Friday Asia Update: Five Stories From the Week of May 13, 2016

by Guest Blogger for Elizabeth C. Economy
Philippines-transgender-congress Geraldine Roman, a transgender congressional candidate, waves to her supporters as confetti rains during a “Miting de Avance” (last political campaign rally) for the national election in Orani town, Bataan province, north of Manila in the Philippines, May 6, 2016. (Romeo Ranoco/Reuters)

Ashlyn Anderson, Rachel Brown, Theresa Lou, Gabriella Meltzer, and Gabriel Walker look at five stories from Asia this week.

1. Philippine congress gains its first transgender member. Despite the country’s discriminatory laws against gay and transgender people, Liberal Party candidate Geraldine Roman received more than 60 percent of the vote in her home province of Bataan in northern Philippines. Roman comes from a long line of politicians, and will take the congressional seat occupied by her mother during the previous three terms. Read more »

How Could the Philippines’ Money Laundering Woes Affect Overseas Workers?

by Guest Blogger for Elizabeth C. Economy
Salud Bautista (R), president of PhilRem Service Corporation, a remittance and money changer company, answers questions from Senators, beside her lawyer, during a Senate hearing of money laundering involving $81 million stolen from Bangladesh's central bank, at the Philippine Senate in Manila April 19, 2016. REUTERS/Erik De Castro TPX IMAGES OF THE DAY Salud Bautista (R), president of PhilRem Service Corporation, a remittance and money changing company, answers questions from senators during a hearing at the Philippine Senate in Manila on money laundering involving $81 million stolen from Bangladesh's central bank on April 19, 2016. Greater scrutiny of PhilRem could have implications for other Philippine remittance services around the world. (Erik De Castro/Reuters)

Rachel Brown is a research associate in Asia Studies at the Council on Foreign Relations.

In February, $81 million stolen from the central bank of Bangladesh’s account at the Federal Reserve Bank of New York was laundered through the Philippines. Most observers worried about the security of the institutions involved. But equally if not more important is the potential impact on overseas Filipino workers. Increased scrutiny of vulnerabilities in the Philippines’ anti-money laundering provisions could make it harder for the over ten million Filipinos working abroad to send remittances home, as has occurred in many other developing nations. Globally, the Philippines is the third-highest recipient of remittances, which compromised 10 percent of GDP in 2014. These funds help fuel domestic consumption, and anything that affects the cost or ease of sending money to the nation will have significant economic implications. Read more »

Friday Asia Update: Five Stories From the Week of April 8, 2016

by Guest Blogger for Elizabeth C. Economy
Poppy-field-soldier-Helmand British soldiers patrol past a poppy field in Musa Qala in Helmand province, March 26, 2009. (Omar Sobhani/Reuters)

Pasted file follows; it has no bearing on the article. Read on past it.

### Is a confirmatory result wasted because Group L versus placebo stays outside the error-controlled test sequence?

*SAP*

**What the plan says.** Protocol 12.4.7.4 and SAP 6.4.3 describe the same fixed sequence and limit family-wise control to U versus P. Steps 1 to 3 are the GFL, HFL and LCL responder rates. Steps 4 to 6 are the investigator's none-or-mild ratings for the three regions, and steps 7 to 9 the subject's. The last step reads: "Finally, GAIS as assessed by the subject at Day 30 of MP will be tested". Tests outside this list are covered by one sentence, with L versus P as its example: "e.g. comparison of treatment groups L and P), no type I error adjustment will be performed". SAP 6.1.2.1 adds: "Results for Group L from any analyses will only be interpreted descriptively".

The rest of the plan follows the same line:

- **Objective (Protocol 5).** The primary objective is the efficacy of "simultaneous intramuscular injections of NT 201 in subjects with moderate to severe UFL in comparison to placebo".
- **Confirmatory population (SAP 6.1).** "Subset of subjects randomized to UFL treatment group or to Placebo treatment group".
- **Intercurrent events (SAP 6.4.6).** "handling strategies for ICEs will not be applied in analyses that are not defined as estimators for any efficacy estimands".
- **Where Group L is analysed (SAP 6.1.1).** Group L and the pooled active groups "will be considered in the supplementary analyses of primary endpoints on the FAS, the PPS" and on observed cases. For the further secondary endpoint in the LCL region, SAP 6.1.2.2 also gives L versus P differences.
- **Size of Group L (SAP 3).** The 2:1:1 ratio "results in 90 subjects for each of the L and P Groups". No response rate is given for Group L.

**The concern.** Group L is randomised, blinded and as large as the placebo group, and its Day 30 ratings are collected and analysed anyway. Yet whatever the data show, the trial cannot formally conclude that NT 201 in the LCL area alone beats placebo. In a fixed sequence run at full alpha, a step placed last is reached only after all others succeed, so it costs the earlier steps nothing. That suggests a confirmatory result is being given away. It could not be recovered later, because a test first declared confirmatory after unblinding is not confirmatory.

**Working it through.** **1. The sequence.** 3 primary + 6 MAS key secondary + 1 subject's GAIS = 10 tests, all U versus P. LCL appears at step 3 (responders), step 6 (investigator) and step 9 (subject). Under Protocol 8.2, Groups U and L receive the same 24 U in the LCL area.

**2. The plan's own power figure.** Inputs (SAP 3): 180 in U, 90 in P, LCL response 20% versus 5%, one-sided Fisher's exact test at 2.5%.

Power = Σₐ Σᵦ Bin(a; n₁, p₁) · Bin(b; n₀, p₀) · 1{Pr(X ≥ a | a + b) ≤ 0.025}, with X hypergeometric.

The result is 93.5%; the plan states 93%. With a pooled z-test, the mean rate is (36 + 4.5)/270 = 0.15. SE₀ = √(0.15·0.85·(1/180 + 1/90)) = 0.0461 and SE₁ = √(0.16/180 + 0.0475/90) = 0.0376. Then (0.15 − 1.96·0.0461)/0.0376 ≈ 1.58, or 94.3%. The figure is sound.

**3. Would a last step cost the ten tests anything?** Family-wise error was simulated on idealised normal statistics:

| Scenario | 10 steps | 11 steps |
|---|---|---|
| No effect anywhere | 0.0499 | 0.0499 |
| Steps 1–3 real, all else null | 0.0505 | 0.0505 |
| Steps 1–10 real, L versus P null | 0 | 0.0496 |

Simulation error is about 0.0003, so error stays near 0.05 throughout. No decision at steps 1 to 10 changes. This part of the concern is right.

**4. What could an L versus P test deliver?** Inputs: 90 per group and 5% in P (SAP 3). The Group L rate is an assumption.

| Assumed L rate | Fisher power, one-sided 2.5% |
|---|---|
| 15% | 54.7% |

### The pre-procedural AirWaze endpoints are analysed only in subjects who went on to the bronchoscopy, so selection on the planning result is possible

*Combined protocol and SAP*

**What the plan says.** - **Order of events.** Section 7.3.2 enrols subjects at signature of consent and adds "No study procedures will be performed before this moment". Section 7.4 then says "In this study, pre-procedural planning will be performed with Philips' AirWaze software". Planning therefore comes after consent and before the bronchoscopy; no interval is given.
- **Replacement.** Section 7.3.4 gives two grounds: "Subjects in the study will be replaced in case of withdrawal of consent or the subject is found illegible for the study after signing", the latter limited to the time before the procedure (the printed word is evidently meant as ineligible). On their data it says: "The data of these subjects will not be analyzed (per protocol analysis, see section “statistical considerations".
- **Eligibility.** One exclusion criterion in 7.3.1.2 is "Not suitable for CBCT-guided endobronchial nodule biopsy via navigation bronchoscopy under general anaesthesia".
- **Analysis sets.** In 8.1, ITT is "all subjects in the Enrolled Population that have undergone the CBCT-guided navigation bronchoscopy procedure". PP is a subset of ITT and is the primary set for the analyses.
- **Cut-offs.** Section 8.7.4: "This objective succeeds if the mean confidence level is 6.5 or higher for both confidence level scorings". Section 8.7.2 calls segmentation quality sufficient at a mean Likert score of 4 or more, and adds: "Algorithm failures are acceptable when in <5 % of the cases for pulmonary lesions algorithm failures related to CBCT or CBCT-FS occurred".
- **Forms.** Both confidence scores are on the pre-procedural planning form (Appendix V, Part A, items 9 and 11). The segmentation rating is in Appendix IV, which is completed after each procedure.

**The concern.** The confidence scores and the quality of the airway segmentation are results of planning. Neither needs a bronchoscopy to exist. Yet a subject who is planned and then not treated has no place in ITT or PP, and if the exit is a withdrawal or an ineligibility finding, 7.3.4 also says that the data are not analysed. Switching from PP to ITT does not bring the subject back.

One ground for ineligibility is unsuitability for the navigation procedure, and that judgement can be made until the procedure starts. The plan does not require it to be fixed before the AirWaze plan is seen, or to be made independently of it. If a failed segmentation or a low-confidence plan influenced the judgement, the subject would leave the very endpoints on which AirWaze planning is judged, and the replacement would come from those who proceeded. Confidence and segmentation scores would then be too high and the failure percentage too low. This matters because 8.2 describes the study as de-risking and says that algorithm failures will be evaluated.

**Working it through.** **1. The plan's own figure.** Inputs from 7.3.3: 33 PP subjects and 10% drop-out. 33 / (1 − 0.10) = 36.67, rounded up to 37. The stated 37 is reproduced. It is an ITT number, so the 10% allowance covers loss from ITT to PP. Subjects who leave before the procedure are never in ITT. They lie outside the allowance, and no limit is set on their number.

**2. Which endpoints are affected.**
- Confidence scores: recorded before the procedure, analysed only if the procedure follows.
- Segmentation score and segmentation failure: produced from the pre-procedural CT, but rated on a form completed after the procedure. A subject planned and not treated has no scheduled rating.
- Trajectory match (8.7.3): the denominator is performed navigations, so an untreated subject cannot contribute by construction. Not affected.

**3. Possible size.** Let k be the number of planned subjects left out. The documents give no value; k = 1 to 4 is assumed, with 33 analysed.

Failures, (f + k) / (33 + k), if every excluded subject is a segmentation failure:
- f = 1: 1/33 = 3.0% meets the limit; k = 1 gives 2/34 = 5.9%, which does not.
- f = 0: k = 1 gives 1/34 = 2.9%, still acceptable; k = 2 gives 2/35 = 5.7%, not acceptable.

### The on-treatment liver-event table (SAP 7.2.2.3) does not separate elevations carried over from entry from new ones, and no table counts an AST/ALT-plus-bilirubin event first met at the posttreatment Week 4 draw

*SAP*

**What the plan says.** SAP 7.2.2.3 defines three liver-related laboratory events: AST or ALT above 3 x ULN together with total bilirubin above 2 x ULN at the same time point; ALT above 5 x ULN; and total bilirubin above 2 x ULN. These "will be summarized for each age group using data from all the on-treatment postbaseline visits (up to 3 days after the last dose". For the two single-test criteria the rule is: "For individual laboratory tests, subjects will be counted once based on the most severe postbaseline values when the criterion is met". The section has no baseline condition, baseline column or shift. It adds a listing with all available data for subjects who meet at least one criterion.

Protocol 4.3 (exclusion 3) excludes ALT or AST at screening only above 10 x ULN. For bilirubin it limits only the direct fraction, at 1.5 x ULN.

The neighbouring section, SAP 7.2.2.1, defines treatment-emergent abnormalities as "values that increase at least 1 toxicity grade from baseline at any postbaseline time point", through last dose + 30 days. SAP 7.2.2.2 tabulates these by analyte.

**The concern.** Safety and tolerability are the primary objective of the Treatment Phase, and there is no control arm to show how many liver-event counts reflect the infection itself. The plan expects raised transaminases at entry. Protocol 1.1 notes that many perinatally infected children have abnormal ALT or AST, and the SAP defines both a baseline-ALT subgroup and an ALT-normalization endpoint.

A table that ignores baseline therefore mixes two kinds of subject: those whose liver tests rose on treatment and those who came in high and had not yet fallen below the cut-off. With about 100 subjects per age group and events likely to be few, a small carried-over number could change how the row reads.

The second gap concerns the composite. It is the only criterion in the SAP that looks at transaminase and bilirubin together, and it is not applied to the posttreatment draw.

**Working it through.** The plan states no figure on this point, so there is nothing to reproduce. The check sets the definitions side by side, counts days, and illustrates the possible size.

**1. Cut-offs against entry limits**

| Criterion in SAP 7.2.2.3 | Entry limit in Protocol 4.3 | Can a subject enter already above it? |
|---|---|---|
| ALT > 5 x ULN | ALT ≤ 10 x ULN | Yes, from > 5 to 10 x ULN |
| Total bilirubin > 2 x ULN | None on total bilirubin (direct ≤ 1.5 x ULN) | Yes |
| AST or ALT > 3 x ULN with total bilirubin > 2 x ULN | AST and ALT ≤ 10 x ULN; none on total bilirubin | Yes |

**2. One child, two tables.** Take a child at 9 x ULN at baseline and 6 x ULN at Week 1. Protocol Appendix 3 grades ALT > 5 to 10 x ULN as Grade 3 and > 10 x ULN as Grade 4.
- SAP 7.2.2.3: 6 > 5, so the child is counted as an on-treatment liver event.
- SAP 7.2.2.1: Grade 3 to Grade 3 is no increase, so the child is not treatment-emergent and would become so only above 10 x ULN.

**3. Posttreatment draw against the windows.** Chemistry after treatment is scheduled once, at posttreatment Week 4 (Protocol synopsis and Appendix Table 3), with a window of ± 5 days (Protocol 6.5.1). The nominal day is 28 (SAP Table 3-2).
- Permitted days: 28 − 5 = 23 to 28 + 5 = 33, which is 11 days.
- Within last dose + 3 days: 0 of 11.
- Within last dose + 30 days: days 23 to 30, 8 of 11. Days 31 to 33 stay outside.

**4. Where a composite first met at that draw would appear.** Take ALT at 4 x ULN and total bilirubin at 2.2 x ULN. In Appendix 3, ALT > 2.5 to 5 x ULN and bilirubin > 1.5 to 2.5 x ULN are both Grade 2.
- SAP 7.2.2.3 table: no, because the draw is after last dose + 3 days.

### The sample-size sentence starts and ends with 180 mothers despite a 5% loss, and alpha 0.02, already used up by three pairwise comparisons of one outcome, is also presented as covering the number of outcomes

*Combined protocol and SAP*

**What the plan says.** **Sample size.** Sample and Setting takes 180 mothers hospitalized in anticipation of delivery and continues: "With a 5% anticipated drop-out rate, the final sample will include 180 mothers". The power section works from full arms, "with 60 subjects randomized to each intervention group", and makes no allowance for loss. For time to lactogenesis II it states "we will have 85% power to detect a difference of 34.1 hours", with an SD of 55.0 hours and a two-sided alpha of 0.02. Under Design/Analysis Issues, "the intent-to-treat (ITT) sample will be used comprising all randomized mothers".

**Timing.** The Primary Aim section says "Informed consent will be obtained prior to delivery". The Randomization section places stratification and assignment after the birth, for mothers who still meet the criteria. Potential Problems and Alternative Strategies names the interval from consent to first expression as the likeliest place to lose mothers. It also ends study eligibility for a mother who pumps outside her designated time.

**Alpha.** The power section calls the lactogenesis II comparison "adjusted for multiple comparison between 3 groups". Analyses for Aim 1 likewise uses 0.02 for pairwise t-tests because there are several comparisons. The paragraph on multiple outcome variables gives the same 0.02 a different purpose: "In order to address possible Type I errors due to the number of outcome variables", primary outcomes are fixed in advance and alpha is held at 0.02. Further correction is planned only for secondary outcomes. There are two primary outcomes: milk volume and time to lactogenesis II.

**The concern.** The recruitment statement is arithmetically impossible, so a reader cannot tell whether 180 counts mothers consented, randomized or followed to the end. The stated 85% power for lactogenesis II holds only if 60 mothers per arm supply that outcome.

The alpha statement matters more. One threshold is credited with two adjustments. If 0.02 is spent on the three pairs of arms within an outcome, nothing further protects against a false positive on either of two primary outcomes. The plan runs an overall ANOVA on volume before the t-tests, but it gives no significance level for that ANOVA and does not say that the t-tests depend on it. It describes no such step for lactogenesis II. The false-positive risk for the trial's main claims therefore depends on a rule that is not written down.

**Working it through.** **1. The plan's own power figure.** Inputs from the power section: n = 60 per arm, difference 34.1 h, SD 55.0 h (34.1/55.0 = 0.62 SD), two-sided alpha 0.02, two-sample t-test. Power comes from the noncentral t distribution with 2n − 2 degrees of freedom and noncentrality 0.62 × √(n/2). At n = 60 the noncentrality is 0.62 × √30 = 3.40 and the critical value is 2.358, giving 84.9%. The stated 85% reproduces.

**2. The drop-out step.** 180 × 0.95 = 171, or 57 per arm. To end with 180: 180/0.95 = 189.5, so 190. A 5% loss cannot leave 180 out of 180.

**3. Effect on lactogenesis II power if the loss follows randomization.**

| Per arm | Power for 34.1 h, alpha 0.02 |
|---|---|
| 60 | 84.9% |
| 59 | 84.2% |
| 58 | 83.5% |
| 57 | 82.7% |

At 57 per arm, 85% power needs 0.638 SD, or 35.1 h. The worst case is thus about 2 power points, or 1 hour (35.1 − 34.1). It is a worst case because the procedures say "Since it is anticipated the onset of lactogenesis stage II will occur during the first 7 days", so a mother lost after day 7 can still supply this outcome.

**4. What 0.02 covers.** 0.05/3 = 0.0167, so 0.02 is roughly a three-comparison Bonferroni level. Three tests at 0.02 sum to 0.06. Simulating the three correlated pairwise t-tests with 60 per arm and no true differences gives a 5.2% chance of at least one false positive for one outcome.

Rachel Brown, Lincoln Davidson, Gabriella Meltzer, Gabriel Walker, and Pei-Yu Wei look at five stories from Asia this week.

1. Corruption and combat thwart counternarcotics efforts in Afghanistan. The first poppy harvest of the year is just beginning in Helmand, Afghanistan—by far the largest source of opium and heroin in the world—and very little can be done about it. Read more »

Friday Asia Update: Five Stories From the Week of March 18, 2016

by Guest Blogger for Elizabeth C. Economy
Bangladesh-bank-theft Maia Santos Deguito, branch manager of the Rizal Commercial Banking Corp (RCBC), rubs her eyes as she testifies during a Senate hearing of money laundering involving the theft of $81 million from the U.S. account of the Bangladesh Bank, at the Philippine Senate in Manila, March 17, 2016. (Erik De Castro/Reuters)

Ashlyn Anderson, Rachel Brown, Lincoln Davidson, Ariella Rotenberg, Gabriel Walker, and Pei-Yu Wei look at five stories from Asia this week.

1. Bangladeshi bank chief resigns after $101 million cyber theft. The governor of Bangladesh’s central bank stepped down in the wake of a financial heist involving hackers, casinos, and multiple Asian nations. In early February, $81 million were transferred electronically from Bangladesh’s Federal Reserve Bank of New York account to the Philippines, mainly to accounts at the Rizal Commercial Banking Corporation. The funds were eventually laundered through casinos, which are not required to adhere to some of the nation’s money-laundering regulations. Read more »

Friday Asia Update: Five Stories From the Week of January 22, 2016

by Guest Blogger for Elizabeth C. Economy
Bacha-Khan-protest Civil society members take part in protest against the attack on Bacha Khan University at a demonstration in Peshawar, Pakistan, January 21, 2016. (Khuram Parvez/Reuters)

Rachel Brown, Lincoln Davidson, Ariella Rotenberg, Ayumi Teraoka, Gabriel Walker, and James West look at five stories from Asia this week.

1. Terrorists kill twenty-one in attack on Pakistani university. On Wednesday, gunmen stormed Bacha Khan University in Khyber Pakhtunkhwa’s Charsadda district, killing twenty-one people and injuring dozens more. Four attackers were killed in an hours-long gun battle with security guards, local police, and the army in the attempt to secure the campus. Read more »